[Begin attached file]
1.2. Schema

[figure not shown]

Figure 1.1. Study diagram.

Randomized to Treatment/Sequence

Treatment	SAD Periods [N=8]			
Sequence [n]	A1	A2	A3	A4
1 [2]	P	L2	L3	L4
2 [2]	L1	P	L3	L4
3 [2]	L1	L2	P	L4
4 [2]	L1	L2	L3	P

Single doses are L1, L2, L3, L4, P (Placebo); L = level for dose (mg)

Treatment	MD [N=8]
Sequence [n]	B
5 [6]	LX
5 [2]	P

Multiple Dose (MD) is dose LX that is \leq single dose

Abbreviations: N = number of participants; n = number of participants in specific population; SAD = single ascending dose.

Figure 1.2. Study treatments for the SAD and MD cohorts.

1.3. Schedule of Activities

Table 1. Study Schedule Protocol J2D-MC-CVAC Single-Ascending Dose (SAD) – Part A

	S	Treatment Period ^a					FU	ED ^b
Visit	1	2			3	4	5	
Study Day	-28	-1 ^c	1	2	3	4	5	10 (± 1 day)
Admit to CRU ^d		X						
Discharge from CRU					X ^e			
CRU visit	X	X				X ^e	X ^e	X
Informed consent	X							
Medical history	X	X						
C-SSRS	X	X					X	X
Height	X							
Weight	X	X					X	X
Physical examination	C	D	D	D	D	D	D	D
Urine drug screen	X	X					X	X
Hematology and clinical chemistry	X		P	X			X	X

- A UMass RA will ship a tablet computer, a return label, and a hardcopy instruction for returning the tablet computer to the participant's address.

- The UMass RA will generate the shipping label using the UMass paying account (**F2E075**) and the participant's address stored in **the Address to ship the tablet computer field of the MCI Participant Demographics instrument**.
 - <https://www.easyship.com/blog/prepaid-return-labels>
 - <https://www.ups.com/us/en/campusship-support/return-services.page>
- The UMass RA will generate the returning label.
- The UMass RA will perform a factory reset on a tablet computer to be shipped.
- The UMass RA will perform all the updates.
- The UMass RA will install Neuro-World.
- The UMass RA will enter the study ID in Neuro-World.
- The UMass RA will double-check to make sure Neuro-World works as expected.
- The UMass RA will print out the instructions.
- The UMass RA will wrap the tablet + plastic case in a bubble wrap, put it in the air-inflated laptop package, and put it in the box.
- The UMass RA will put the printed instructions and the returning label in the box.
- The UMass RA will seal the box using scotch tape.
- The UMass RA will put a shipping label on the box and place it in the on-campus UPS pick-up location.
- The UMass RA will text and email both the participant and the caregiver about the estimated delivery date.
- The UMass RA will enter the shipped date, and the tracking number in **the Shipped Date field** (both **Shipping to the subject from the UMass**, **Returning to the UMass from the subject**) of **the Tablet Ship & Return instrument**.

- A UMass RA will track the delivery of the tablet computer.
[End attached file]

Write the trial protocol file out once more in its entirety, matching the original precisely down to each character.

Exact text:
1.2. Schema

[figure not shown]

Figure 1.1. Study diagram.

Randomized to Treatment/Sequence

Treatment	SAD Periods [N=8]			
Sequence [n]	A1	A2	A3	A4
1 [2]	P	L2	L3	L4
2 [2]	L1	P	L3	L4
3 [2]	L1	L2	P	L4
4 [2]	L1	L2	L3	P

Single doses are L1, L2, L3, L4, P (Placebo); L = level for dose (mg)

Treatment	MD [N=8]
Sequence [n]	B
5 [6]	LX
5 [2]	P

Multiple Dose (MD) is dose LX that is \leq single dose

Abbreviations: N = number of participants; n = number of participants in specific population; SAD = single ascending dose.

Figure 1.2. Study treatments for the SAD and MD cohorts.

1.3. Schedule of Activities

Table 1. Study Schedule Protocol J2D-MC-CVAC Single-Ascending Dose (SAD) – Part A

	S	Treatment Period ^a					FU	ED ^b
Visit	1	2			3	4	5	
Study Day	-28	-1 ^c	1	2	3	4	5	10 (± 1 day)
Admit to CRU ^d		X						
Discharge from CRU					X ^e			
CRU visit	X	X				X ^e	X ^e	X
Informed consent	X							
Medical history	X	X						
C-SSRS	X	X					X	X
Height	X							
Weight	X	X					X	X
Physical examination	C	D	D	D	D	D	D	D
Urine drug screen	X	X					X	X
Hematology and clinical chemistry	X		P	X			X	X

- A UMass RA will ship a tablet computer, a return label, and a hardcopy instruction for returning the tablet computer to the participant's address.

- The UMass RA will generate the shipping label using the UMass paying account (**F2E075**) and the participant's address stored in **the Address to ship the tablet computer field of the MCI Participant Demographics instrument**.
 - <https://www.easyship.com/blog/prepaid-return-labels>
 - <https://www.ups.com/us/en/campusship-support/return-services.page>
- The UMass RA will generate the returning label.
- The UMass RA will perform a factory reset on a tablet computer to be shipped.
- The UMass RA will perform all the updates.
- The UMass RA will install Neuro-World.
- The UMass RA will enter the study ID in Neuro-World.
- The UMass RA will double-check to make sure Neuro-World works as expected.
- The UMass RA will print out the instructions.
- The UMass RA will wrap the tablet + plastic case in a bubble wrap, put it in the air-inflated laptop package, and put it in the box.
- The UMass RA will put the printed instructions and the returning label in the box.
- The UMass RA will seal the box using scotch tape.
- The UMass RA will put a shipping label on the box and place it in the on-campus UPS pick-up location.
- The UMass RA will text and email both the participant and the caregiver about the estimated delivery date.
- The UMass RA will enter the shipped date, and the tracking number in **the Shipped Date field** (both **Shipping to the subject from the UMass**, **Returning to the UMass from the subject**) of **the Tablet Ship & Return instrument**.

- A UMass RA will track the delivery of the tablet computer.